THE HAWAII YOUTH SYMPHONY
HANA HOU MAGAZINE OF
ISSUE 18.4: AUGUST/SEPTEMBER 2015
A soft, sweeping sound wafts delicately through the room as violin strings slowly crescendo, joined along the way by a full symphony of brass, woodwinds and percussion. Together they swell toward a powerful finale of harmony and musical passion.
The conductor is a blur of movement, coaxing forth notes with flailing limbs, completely engrossed as the orchestra nears the piece’s conclusion. But suddenly he taps his baton on the stand and the music stops. “Second violin and violas, it needs to be more like, ‘phwom’ instead of ‘bwom’ there,” he says, trying to convey the nuance of what he’s looking for. The players nod. A rustle of adjusted stands and music sheets gives way to alertness as the conductor raises his baton for a re-do. The group strikes up again and this time makes it all the way to the end of the overture, leaving the room in hushed silence for just a moment, savoring the beauty of the lingering notes. And then 18-year-old high school senior Kahler Suzuki puts down the baton and cedes direction of the Hawaii Youth Symphony back to its principal conductor, Henry Miyamura.
The Hawaii Youth Symphony (HYS) is divided into four string ensembles and three full orchestras, along with the Music in the Clubhouse program for kids in the Boys and Girls Club of Honolulu. Here, ten-year-old Linda Lam warms up.
“Kahler is a good example of how kids can grow and really thrive in the Youth Symphony program,” Miyamura says of the young cellist, who takes an occasional turn at conducting the group so Miyamura can listen from alternate vantage points in the practice room. “But every one of the kids is important.”
This year marks the fifftieth anniversary of the Hawaii Youth Symphony (HYS). For half a century the symphony has been transforming eager, fresh-faced kids into skilled musicians. Many alumni have gone on to become professional musicians, music educators, conductors and composers. Many others have found their niche in business, art, science and other professions. But no matter what they do they bring with them the grounding in teamwork, self-discipline and self-improvement they gained in their time playing with Hawaii Youth Symphony. “Wherever our participants wind up, they’re likely to be dutiful, productive members of their community who strive to make positive contributions,” says Randy Wong, the Youth Symphony’s executive director. “Music is the core. It helps us understand, establish, and respect multiple points of view. It helps us multitask, collaborate and work together. These are qualities the students take with them into life.”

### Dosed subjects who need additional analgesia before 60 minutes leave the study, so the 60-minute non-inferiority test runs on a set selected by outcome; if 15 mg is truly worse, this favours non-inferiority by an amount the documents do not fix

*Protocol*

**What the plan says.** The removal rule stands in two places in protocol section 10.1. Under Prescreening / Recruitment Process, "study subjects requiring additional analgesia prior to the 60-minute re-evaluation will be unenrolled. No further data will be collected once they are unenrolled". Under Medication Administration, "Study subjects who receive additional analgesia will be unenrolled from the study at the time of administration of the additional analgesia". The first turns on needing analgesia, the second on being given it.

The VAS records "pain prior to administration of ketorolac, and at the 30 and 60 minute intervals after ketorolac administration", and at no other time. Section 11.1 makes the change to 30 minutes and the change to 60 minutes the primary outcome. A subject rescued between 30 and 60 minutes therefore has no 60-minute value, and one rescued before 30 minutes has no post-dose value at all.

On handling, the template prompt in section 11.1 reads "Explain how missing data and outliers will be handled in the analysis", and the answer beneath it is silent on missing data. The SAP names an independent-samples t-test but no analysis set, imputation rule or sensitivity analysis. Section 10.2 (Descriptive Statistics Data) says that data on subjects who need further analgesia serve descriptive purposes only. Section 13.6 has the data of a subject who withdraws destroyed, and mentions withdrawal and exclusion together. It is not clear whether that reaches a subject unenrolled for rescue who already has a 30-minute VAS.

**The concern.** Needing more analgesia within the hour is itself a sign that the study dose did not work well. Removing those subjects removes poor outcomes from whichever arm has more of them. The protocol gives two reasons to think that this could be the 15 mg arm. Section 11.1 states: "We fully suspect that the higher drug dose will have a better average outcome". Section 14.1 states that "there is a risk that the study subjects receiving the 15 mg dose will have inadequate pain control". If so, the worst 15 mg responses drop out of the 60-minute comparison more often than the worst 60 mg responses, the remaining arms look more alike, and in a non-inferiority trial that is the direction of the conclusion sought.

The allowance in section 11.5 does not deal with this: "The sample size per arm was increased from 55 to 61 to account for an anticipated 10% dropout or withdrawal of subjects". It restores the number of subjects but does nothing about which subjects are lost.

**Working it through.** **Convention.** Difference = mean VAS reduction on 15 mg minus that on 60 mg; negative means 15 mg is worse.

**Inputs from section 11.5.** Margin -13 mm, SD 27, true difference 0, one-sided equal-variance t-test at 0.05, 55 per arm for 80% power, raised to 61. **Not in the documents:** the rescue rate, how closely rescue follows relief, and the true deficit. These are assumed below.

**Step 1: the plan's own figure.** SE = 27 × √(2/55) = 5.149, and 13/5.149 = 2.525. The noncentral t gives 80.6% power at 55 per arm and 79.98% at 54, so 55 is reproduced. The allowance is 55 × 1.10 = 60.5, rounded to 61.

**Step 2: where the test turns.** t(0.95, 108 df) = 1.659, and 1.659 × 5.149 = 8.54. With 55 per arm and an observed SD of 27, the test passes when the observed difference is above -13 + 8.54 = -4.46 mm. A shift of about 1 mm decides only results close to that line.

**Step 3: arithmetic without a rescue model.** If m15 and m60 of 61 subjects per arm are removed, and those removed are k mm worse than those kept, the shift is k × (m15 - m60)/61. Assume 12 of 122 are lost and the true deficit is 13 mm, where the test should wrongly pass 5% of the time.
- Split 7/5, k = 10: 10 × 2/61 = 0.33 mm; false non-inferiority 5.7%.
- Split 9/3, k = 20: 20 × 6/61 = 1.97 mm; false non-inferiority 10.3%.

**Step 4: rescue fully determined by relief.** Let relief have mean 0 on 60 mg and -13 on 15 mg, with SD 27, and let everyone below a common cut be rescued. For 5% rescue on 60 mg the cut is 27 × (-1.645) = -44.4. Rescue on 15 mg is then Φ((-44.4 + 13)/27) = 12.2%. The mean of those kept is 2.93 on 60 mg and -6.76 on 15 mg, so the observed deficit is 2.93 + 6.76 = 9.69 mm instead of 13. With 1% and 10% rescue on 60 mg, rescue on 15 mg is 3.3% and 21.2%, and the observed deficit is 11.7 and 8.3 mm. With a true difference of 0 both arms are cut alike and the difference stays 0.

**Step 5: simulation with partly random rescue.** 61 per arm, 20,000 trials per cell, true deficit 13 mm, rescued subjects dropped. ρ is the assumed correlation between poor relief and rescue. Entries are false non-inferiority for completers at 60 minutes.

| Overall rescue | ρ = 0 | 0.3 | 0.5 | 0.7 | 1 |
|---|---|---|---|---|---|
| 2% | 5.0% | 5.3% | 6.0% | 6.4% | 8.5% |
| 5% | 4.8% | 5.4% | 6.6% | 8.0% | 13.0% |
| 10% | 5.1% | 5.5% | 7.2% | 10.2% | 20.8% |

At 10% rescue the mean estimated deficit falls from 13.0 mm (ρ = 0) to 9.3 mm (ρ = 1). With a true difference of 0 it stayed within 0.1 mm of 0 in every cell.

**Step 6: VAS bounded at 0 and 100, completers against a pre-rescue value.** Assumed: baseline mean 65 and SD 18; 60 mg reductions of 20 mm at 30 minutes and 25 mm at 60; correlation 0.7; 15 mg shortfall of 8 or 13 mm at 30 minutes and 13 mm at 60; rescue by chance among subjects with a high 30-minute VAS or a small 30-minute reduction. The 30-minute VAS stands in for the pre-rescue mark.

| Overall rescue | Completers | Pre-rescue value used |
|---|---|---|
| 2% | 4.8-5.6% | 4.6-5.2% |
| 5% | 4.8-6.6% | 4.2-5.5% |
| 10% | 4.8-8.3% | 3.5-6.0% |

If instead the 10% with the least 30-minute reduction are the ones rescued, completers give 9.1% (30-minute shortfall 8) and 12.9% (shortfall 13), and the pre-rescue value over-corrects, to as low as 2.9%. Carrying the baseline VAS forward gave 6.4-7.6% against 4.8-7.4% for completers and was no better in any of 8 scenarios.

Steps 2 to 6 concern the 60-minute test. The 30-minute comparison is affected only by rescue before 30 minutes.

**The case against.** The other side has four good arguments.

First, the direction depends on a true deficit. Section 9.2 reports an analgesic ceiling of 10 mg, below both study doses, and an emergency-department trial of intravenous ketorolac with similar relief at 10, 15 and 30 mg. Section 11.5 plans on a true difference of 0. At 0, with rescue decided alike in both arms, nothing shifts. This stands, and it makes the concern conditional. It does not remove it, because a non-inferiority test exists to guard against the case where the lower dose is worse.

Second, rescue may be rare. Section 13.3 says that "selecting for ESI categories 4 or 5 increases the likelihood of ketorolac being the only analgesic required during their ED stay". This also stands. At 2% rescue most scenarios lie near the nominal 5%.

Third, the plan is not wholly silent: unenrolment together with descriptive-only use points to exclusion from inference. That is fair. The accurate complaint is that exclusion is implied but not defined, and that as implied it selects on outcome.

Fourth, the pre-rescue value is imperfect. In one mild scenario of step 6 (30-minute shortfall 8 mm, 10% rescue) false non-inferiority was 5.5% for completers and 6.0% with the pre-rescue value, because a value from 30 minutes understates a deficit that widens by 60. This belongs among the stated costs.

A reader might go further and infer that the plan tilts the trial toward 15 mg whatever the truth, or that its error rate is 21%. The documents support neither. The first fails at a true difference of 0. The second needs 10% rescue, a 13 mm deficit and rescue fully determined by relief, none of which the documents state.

One thing making Hawaii Youth Symphony unique, says Wong, is the large number of alumni who come back to the organization to volunteer, conduct, coach or contribute in other ways. Wong himself is a product of the symphony. He started playing bass with the symphony in third grade and continued playing all the way through high school, before heading to the renowned New England Conservatory of Music in Boston and ultimately Harvard University for a master’s degree in education with a focus on the arts.
For a half century, HYS has transformed eager, fresh-faced kids into skilled musicians. Above, members of the String Orchestra Ensemble perform at the 50th Anniversary Spring Community Concert at Kaimuki High School.
Hawai‘i’s music community is filled with gifted Hawaii Youth Symphony alumni. The celebrated composer Michael-Thomas Foumai can be counted among them; the child of a struggling single mom, Foumai, a violin player, worked his way up to Hawaii Youth Symphony’s top orchestra. Along the way he discovered an aptitude—and love—for composing music. Maestro Miyamura encouraged Foumai and provided opportunities to have his original work performed by the group. Foumai went on to earn a PhD in composition and become one of the most acclaimed young classical composers of this generation, winning the 2013 American Prize for Orchestral Composition and many other awards, commissions and accolades. Today he’s back in the Islands, teaching music composition and theory at the University of Hawai‘i.